Nominals modified by numerals show variation in number marking, cross-linguistically and even within one and the same language. Ionin and Matushansky (2006) propose that numerals always combine with lexical noun phrases which denote predicates of singularities; plural marking on this view is a form of agreement. Bale et al (2011), however, propose that all numeral modification is restrictive, prohibiting the combination of numerals with semantically singular noun phrases (what they call ‘the strong thesis’). In languages where numerals combine with morphologically singular (bare) noun phrases, this is because nouns are semantically number neutral. In this talk I present evidence from Bulgarian that numerals can combine with semantically singular noun phrases. The argument involves a reanalysis of one type of number inflection for masculine nouns (the ‘count’ form), which has traditionally been considered a form of agreement on otherwise semantically plural nouns. If that argument is correct, the ‘strong thesis’ is not. I end with a suggestion that what underlies variation in number marking is that there are two routes to obtaining cardinality measures.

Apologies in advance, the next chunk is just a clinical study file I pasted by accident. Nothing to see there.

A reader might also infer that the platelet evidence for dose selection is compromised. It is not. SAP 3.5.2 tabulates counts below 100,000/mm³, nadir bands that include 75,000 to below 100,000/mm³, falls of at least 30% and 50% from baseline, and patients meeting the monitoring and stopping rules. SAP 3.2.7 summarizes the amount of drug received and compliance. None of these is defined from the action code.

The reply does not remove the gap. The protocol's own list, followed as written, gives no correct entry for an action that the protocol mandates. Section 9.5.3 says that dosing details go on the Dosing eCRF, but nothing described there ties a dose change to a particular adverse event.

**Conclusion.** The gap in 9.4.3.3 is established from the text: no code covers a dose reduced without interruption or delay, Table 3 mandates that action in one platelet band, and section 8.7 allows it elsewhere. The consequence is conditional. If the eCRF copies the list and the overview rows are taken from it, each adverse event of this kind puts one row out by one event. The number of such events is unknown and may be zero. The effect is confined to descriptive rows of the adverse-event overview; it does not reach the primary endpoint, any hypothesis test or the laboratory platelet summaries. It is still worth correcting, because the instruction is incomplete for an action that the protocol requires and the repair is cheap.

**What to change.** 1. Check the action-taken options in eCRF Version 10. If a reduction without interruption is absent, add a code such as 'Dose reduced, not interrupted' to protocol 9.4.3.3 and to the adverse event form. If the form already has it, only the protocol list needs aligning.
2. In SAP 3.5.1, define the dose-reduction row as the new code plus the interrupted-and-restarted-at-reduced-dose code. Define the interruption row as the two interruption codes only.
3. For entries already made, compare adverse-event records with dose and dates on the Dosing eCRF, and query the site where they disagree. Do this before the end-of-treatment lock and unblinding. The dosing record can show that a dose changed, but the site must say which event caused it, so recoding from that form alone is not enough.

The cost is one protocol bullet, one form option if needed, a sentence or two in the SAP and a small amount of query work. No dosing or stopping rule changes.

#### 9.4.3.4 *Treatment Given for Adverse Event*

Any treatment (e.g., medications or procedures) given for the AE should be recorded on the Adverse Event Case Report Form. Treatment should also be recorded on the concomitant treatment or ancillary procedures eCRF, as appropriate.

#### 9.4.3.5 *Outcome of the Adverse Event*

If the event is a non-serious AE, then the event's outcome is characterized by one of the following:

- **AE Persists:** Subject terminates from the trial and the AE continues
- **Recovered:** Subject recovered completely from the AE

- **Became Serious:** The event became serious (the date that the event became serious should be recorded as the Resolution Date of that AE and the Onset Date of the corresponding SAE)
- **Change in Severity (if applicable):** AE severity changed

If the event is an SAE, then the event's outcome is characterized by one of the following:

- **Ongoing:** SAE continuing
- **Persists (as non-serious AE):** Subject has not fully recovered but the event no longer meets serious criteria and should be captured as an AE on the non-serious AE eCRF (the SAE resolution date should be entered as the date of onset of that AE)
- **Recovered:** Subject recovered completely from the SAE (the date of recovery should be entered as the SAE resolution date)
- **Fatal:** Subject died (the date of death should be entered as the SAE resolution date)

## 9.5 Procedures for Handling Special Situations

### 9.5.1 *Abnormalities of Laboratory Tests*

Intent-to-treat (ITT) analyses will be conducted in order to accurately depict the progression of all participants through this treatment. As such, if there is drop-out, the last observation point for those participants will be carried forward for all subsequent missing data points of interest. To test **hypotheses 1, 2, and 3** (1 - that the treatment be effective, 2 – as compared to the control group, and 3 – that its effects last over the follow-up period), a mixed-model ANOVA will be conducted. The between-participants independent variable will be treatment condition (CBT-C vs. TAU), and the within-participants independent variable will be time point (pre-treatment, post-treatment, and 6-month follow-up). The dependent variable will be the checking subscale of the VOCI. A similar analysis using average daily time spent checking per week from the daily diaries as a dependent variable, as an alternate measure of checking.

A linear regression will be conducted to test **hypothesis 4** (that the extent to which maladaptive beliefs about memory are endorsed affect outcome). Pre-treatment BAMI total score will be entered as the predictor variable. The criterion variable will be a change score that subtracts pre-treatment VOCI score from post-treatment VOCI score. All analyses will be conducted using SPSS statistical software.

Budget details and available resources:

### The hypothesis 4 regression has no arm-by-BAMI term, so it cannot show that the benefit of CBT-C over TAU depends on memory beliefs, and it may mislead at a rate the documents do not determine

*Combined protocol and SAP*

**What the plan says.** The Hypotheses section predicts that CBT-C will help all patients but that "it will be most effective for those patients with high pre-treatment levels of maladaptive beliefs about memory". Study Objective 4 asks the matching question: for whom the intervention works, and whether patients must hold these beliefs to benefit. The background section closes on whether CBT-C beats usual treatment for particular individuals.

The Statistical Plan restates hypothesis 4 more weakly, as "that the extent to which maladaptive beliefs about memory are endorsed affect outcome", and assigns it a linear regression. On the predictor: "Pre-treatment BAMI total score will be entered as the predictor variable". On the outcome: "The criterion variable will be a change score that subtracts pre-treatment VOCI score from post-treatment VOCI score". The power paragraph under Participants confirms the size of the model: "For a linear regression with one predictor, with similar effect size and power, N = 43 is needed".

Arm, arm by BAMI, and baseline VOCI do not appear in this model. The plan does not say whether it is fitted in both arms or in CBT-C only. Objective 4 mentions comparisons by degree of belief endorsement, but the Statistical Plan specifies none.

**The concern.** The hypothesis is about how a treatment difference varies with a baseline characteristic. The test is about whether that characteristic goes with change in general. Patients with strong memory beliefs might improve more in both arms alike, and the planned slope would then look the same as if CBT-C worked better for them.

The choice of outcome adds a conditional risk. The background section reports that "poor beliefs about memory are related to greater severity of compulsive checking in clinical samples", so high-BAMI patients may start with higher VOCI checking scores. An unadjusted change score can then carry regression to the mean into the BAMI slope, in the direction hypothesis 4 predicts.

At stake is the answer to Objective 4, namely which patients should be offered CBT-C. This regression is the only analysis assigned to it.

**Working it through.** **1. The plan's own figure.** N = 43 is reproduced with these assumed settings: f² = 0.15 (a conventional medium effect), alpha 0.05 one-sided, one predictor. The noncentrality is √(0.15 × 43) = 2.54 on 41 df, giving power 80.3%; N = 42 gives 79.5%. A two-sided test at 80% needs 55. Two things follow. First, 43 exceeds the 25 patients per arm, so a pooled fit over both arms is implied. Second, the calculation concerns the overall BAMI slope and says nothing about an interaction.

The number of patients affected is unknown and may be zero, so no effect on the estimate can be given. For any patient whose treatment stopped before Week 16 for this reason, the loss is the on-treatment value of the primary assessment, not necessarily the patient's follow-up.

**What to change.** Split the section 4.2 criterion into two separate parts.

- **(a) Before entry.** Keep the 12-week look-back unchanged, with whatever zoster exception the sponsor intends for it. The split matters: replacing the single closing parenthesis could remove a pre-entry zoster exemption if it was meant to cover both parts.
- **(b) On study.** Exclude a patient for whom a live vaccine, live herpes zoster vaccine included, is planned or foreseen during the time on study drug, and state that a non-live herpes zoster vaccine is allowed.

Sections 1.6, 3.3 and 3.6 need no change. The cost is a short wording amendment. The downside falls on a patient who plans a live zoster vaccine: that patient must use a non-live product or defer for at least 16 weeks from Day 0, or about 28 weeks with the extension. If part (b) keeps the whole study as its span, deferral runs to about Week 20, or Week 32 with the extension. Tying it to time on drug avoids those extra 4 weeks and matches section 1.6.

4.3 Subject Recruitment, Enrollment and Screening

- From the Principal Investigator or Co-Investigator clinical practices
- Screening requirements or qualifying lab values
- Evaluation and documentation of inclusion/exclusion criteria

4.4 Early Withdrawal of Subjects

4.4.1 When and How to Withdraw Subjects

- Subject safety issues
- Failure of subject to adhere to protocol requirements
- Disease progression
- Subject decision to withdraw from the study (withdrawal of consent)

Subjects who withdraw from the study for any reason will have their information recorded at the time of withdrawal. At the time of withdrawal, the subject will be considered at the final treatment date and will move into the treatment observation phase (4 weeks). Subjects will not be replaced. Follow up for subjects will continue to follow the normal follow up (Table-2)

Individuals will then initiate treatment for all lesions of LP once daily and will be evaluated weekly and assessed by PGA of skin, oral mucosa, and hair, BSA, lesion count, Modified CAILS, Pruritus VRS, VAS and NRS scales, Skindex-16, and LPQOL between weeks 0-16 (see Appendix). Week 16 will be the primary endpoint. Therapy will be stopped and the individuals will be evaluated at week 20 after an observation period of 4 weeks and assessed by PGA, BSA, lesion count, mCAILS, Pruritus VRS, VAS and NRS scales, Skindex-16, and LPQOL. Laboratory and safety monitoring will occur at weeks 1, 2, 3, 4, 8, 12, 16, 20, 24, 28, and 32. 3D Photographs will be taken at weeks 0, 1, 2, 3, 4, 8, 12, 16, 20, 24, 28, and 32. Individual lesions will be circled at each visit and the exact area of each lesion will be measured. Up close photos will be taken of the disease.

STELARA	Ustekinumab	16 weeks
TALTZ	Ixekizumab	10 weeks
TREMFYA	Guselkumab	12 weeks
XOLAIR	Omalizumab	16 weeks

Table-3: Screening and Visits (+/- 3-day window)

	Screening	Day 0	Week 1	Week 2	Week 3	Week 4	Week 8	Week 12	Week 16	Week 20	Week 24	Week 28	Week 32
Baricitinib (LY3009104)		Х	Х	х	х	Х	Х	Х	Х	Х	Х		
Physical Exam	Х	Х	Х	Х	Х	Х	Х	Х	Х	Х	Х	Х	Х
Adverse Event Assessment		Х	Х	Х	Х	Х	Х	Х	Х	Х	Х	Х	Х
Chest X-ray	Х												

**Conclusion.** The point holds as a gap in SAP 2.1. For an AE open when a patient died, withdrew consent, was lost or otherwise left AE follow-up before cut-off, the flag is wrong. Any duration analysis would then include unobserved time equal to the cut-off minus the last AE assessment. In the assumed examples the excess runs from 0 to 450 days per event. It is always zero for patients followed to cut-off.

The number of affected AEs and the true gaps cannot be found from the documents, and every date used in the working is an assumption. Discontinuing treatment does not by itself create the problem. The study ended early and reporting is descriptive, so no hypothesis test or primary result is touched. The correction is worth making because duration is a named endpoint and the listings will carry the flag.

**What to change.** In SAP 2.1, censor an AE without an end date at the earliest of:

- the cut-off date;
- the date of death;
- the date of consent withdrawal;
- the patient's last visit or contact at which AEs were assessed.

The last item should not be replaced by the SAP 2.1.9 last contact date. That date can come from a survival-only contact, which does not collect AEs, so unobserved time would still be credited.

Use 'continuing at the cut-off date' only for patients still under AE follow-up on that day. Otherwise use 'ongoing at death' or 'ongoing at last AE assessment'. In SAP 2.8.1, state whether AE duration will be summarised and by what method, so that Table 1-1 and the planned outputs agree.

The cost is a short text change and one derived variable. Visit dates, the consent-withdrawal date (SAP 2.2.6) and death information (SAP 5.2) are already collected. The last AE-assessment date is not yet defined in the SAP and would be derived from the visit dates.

March, 21st, 2018, Jeremy Kuhn


Negative concord as split scope

'Concord' describes a phenomenon in which a single logical meaning is expressed syntacticallyon multiple lexical items. The canonical example is negative concord, in which multiple negativeexpressions are used, but a single negation is interpreted. In some dialects of English, (1) negatesthe proposition that Ed saw someone. Likewise, in ‘distributive concord,’ multiple words with distributive marking may appear innocently in the same sentence, with a singledistributive meaning, as in (2), from American Sign Language.

(1)  Ed didn’t see nobody.

      ‘Ed didn’t see anybody.’

(2)  BOY EACH(distr) CHOOSE-distr ONE-distr GIRL.

      ‘The boys each chose one girl.’